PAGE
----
Ph.D. Southern Illinois University, 1973
Harriman Hall 247A
Stony Brook University
Stony Brook, NY 11794-3750
Tel: (631) 632-7579
Areas of Specialization
Phenomenology, epistemology, philosophical psychology, theory of the person, Husserl studies
Having studied with Ludwig Landgrebe in Köln and Gillan at Southern Illinois, Donn Welton's initial focus was on German and French phenomenology in general and the thought of Edmund Hussler in particular. This resulted in two book-length studies of Husserl, the first on his theory of meaning in the context of his accounts of perception and language, the second on the range of his static and genetic phenomenological method in the context of his relationship to Heidegger, arguing that Husserl's thought has a systematic scope and methodological resources that many critics think were excluded by his approach. Moving beyond an historical account, the second study also develops the beginnings of a viable theory of context and back ground, one of the most pressing issues under consideration today. Along with these two studies, he has edited an anthology of Husserl's writings and, most recently, a critical reader on his philosophy. With further research at the Universities of Tübingen and Oxford and ongoing collaborative work at the University of Marburg, Welton's current focus is on theory of person and semantics of psychosomatic symptoms.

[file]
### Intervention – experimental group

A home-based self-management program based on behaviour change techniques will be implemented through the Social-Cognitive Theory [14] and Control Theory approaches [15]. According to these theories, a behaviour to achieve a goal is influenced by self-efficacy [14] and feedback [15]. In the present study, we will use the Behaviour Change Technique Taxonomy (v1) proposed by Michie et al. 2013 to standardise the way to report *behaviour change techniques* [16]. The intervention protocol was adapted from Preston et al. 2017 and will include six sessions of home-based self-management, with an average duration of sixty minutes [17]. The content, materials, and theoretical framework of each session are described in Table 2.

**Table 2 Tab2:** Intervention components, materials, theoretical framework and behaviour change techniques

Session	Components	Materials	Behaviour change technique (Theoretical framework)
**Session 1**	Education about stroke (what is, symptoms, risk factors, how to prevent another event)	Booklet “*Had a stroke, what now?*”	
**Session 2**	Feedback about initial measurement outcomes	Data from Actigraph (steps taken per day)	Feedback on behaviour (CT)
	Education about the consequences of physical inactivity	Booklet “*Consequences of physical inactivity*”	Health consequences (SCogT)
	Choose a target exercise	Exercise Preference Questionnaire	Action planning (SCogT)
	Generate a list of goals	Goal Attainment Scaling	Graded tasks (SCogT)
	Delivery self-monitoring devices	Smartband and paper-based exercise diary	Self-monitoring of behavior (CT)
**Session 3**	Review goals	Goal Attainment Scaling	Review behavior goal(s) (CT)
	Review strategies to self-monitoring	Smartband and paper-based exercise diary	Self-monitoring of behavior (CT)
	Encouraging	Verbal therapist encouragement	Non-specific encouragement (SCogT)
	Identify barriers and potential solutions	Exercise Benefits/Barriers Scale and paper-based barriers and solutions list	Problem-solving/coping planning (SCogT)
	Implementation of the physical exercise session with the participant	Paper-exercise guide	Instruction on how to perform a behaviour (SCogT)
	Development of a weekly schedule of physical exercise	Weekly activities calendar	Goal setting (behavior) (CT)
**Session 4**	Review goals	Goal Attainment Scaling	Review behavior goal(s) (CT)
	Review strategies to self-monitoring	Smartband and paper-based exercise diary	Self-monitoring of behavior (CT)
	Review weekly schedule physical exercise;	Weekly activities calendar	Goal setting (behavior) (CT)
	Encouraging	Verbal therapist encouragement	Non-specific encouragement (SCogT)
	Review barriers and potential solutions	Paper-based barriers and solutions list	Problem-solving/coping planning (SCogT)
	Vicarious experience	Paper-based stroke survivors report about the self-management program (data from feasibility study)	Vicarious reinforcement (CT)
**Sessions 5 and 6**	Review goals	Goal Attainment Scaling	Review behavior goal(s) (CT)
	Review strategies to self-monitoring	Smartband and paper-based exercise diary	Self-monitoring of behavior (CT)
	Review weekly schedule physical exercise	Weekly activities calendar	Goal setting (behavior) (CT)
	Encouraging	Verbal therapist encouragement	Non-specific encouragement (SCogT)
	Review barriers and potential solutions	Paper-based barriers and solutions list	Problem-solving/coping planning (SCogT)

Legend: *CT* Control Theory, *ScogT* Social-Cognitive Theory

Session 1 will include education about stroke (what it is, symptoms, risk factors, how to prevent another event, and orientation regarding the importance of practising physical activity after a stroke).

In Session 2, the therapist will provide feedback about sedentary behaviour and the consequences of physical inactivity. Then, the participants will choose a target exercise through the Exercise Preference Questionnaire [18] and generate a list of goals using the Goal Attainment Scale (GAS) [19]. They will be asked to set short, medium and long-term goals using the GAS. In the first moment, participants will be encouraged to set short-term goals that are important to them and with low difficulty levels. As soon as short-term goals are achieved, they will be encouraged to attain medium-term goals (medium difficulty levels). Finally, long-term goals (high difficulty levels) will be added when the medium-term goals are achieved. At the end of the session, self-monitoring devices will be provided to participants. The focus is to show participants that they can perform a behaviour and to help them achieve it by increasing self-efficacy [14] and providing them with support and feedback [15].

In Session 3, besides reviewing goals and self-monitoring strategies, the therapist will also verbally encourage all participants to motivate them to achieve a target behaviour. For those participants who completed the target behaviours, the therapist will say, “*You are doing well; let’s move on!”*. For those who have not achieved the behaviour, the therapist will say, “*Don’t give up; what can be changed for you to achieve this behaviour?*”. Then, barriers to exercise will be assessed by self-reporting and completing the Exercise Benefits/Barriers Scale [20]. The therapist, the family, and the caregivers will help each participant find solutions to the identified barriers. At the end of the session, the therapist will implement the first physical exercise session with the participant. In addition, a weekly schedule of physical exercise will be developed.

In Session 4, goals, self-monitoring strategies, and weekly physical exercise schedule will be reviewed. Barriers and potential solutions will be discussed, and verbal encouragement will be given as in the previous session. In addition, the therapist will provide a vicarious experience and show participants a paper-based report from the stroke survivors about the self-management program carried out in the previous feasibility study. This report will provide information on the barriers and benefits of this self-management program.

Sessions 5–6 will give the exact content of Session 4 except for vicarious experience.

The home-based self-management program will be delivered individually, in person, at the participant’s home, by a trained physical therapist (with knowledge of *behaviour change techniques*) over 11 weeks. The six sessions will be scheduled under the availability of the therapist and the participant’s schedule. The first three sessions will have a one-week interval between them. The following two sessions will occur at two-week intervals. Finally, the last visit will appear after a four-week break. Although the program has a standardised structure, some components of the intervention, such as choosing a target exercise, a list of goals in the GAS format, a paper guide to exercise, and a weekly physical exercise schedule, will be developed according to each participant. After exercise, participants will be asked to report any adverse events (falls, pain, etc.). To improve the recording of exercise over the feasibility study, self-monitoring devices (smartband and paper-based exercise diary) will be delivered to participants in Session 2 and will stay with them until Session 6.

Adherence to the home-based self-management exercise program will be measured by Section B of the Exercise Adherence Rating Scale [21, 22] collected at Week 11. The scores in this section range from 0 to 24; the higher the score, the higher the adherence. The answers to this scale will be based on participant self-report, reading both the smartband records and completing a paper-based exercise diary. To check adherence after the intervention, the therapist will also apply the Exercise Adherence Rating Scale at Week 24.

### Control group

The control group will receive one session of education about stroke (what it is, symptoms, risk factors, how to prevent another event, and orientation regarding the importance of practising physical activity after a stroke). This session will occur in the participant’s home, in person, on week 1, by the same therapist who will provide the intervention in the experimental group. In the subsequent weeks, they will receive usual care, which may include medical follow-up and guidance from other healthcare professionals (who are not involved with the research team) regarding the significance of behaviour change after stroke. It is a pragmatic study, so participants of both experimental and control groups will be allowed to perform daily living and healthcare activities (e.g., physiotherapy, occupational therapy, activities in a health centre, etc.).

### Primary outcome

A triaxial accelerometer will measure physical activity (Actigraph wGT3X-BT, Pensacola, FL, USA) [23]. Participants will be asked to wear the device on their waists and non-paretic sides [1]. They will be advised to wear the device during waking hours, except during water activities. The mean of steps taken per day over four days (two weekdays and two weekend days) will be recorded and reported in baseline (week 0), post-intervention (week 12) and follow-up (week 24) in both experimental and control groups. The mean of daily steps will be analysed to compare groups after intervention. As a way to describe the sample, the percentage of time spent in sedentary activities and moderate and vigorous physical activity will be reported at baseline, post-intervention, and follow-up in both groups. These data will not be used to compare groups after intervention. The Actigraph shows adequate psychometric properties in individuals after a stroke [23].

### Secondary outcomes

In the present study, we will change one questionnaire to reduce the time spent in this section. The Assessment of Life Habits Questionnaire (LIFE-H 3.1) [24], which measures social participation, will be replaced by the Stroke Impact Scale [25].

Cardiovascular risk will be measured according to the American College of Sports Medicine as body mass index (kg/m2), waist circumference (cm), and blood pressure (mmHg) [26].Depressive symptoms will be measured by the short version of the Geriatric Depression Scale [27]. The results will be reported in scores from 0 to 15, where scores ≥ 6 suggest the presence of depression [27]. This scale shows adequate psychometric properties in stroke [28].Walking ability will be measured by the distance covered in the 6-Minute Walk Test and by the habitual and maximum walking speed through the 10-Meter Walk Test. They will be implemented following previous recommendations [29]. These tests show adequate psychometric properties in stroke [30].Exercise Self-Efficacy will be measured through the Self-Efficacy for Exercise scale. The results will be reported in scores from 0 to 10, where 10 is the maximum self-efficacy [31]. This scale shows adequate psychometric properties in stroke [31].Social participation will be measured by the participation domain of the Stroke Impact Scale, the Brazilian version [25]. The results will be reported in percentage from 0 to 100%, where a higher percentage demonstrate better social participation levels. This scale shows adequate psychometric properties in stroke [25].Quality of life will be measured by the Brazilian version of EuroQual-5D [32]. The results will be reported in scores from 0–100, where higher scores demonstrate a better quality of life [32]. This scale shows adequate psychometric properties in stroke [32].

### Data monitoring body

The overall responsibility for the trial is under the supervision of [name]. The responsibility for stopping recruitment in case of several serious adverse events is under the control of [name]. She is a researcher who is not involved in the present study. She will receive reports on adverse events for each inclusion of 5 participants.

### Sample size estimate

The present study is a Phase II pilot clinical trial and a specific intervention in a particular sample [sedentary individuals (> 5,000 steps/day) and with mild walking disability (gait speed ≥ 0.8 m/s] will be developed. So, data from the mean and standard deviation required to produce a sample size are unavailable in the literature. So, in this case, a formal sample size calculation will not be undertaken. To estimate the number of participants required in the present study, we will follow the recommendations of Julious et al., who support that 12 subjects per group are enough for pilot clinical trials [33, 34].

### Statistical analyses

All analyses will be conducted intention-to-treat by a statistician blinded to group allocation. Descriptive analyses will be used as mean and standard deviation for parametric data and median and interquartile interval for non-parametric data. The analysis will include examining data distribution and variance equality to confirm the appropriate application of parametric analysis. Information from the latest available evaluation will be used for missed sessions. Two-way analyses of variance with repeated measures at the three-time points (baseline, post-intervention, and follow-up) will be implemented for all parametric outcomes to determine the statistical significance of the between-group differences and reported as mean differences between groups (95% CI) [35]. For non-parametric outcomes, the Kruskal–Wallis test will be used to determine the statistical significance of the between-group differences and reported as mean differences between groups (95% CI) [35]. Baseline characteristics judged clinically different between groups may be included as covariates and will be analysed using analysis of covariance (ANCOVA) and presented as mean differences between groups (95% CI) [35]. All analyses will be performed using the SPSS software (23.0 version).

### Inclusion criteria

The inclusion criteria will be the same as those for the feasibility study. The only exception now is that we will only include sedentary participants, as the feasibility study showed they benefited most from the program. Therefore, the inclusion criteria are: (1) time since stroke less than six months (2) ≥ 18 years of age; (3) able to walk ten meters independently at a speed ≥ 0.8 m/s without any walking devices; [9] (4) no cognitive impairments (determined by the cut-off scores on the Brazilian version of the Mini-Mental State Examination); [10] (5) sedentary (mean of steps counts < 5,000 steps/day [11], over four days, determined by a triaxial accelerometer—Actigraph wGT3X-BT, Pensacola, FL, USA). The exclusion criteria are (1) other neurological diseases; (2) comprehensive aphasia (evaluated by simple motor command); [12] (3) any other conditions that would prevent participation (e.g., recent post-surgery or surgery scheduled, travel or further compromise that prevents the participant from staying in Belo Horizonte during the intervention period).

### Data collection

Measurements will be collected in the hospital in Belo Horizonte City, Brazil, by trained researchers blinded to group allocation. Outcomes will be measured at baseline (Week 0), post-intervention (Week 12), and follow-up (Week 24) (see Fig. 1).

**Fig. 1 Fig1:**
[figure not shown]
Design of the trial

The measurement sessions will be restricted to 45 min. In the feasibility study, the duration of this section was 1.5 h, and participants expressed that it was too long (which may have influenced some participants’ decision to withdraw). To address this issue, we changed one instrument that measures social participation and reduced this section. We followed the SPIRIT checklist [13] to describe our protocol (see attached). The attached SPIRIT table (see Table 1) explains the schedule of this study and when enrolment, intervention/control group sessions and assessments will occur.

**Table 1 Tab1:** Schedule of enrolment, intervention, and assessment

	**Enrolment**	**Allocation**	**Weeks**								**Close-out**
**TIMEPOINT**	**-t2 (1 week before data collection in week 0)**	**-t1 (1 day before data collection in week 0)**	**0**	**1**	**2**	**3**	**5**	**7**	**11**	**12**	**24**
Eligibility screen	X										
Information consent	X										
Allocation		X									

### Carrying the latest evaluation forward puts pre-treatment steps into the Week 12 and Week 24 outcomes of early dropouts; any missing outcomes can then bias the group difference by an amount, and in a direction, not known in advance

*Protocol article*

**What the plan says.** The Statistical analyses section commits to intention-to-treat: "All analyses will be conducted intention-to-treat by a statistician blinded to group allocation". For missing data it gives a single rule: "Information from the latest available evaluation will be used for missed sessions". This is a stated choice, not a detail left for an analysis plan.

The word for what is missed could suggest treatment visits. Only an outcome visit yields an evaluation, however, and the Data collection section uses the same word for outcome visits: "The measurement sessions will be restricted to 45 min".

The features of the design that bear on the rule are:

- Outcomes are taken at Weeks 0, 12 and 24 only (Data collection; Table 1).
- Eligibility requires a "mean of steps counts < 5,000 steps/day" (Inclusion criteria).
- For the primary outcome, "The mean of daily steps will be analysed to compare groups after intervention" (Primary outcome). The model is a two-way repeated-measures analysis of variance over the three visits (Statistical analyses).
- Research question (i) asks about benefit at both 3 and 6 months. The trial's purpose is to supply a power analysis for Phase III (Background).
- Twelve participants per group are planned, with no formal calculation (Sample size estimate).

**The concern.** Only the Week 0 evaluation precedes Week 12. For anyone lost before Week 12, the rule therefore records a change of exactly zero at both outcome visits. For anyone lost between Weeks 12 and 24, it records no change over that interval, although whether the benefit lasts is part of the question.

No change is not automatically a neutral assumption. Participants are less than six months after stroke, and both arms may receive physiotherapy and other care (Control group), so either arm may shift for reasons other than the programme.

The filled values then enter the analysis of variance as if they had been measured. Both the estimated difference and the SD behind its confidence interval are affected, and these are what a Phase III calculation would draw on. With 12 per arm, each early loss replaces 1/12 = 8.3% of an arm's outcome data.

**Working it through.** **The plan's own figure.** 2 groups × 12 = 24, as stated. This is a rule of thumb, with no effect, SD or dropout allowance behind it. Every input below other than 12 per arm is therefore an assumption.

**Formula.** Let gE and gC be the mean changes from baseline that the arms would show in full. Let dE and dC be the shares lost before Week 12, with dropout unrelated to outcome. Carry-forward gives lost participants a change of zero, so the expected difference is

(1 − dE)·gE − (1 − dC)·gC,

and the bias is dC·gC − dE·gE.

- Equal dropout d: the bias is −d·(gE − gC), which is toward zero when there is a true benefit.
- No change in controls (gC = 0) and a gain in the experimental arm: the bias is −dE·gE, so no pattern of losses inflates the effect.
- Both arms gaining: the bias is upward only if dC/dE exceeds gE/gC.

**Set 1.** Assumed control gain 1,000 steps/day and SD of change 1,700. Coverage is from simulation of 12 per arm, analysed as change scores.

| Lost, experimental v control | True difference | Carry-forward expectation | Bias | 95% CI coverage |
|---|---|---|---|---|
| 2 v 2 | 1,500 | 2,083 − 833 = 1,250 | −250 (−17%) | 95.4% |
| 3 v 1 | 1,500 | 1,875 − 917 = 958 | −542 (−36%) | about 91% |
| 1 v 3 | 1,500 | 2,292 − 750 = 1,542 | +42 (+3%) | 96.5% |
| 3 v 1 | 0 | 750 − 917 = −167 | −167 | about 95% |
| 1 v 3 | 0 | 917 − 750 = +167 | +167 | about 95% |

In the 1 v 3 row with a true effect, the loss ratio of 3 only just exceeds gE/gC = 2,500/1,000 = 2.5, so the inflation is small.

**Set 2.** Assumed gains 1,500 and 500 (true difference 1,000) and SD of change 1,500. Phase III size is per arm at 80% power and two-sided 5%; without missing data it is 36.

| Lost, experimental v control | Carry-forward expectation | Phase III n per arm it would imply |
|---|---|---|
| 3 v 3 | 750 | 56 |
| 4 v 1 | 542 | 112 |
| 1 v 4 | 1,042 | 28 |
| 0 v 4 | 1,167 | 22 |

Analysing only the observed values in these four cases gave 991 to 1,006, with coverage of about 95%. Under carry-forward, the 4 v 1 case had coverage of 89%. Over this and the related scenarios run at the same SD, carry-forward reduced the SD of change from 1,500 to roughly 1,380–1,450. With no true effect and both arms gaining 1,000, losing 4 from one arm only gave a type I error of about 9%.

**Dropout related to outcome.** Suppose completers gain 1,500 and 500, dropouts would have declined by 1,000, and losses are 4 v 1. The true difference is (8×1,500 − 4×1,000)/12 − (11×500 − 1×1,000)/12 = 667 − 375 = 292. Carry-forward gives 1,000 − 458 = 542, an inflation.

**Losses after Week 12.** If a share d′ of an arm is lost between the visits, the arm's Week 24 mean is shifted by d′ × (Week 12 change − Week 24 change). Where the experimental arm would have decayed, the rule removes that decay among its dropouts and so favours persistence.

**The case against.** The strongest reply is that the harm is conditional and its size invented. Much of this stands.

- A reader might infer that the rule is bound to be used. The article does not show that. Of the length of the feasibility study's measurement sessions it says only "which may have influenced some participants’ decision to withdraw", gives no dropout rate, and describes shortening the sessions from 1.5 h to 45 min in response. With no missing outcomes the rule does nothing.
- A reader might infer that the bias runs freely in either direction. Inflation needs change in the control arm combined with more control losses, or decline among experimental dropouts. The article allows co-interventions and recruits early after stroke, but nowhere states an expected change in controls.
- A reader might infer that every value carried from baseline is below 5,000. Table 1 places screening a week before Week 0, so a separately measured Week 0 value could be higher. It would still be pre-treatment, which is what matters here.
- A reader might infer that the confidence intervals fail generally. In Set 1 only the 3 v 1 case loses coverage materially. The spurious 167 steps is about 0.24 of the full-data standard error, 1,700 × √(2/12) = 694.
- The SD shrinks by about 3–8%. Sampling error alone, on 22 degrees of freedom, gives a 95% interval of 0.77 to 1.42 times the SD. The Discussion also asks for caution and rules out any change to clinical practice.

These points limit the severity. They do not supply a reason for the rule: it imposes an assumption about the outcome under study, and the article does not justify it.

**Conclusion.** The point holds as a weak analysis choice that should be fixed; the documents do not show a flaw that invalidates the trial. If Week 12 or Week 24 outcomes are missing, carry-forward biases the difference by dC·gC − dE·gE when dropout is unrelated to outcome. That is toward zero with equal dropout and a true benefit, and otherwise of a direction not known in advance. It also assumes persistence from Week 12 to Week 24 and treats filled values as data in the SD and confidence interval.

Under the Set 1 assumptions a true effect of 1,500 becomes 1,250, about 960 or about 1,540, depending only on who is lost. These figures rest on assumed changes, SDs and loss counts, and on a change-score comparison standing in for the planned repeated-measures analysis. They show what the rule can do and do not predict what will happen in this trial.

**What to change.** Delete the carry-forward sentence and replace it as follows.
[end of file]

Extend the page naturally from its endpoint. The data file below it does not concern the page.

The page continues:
- The Other Husserl: The Horizons of Transcendental Phenomenology (Bloomington: Indiana University Press, 2000), 496 pp.
- Edmund Husserl: Critical Assessments, edited by Rudolf Bernet, Donn Welton and Gina Zavota, 5 vols. (New York: Routledge, 2005).
- The New Husserl: A Critical Reader, edited by Donn Welton (Bloomington, Indiana, 2003), 334 pp.
- "El mondo como horizonte transcendental," La lámpara de Diógenes, Vol. 7, nr. 12 & 13 (2006), 98-113.
- "Toward a Semantics of the Symptom: The World of Frau D." A lecture given at The 19th World Congress on Psychosomatic Medicine, Quebec City, Canada, August 30, 2007. [PDF]
- "Affectivity and Body: Prolegomena to a Theory of Incarnate Existence," revised version of a lecture given in the Philosophy Department, Northwestern University, April 2, 2004. [PDF]
- Origins of Meaning, Nijhoff Press, 1983
Friday, May 24th, 1:30 pm